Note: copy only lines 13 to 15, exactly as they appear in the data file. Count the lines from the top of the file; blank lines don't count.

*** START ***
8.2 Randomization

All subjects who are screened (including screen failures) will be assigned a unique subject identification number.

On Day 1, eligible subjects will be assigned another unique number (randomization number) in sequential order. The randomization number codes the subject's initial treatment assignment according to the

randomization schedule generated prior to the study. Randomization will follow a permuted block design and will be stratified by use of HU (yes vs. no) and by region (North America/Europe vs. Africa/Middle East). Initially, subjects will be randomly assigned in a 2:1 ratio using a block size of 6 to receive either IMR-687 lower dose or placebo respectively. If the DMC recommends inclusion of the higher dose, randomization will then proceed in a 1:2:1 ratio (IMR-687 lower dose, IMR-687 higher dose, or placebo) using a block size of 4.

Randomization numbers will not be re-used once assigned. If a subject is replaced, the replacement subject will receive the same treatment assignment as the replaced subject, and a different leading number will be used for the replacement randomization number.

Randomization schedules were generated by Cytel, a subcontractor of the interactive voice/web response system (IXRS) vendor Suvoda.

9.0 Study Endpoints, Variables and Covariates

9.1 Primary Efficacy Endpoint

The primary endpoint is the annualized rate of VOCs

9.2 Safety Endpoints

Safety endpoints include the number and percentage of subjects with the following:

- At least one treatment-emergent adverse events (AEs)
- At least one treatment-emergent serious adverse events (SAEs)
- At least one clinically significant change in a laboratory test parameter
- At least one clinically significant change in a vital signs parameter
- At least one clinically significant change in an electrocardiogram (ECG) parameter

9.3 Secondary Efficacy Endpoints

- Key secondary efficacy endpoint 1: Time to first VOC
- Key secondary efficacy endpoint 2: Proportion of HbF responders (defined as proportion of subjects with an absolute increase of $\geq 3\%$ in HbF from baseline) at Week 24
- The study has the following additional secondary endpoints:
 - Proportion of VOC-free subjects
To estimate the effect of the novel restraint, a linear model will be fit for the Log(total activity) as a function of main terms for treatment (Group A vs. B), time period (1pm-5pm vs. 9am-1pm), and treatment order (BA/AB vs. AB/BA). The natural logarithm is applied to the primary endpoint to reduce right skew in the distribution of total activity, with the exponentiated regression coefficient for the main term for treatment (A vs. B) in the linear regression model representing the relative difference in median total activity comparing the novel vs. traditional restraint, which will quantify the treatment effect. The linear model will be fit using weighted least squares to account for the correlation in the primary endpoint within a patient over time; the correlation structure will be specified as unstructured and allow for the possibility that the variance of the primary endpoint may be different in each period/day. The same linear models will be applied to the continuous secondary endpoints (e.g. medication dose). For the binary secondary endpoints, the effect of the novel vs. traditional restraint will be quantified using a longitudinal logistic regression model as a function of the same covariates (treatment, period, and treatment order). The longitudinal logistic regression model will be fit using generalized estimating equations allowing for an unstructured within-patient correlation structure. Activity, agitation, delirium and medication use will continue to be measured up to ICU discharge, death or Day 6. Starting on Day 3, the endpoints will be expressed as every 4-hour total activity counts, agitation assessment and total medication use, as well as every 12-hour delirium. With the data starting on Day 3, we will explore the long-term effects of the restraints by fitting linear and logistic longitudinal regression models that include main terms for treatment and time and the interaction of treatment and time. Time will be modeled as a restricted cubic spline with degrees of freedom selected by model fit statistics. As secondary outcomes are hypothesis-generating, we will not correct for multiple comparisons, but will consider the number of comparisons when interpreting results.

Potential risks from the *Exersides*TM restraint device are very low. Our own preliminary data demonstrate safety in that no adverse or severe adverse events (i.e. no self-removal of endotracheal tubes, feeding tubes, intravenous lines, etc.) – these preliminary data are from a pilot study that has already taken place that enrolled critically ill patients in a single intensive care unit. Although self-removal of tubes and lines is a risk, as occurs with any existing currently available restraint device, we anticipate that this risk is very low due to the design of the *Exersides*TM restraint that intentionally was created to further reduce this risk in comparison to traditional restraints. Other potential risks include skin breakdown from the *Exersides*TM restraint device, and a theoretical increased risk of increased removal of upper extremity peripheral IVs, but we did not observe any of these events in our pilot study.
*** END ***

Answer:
- At least one treatment-emergent serious adverse events (SAEs)
- At least one clinically significant change in a laboratory test parameter
- At least one clinically significant change in a vital signs parameter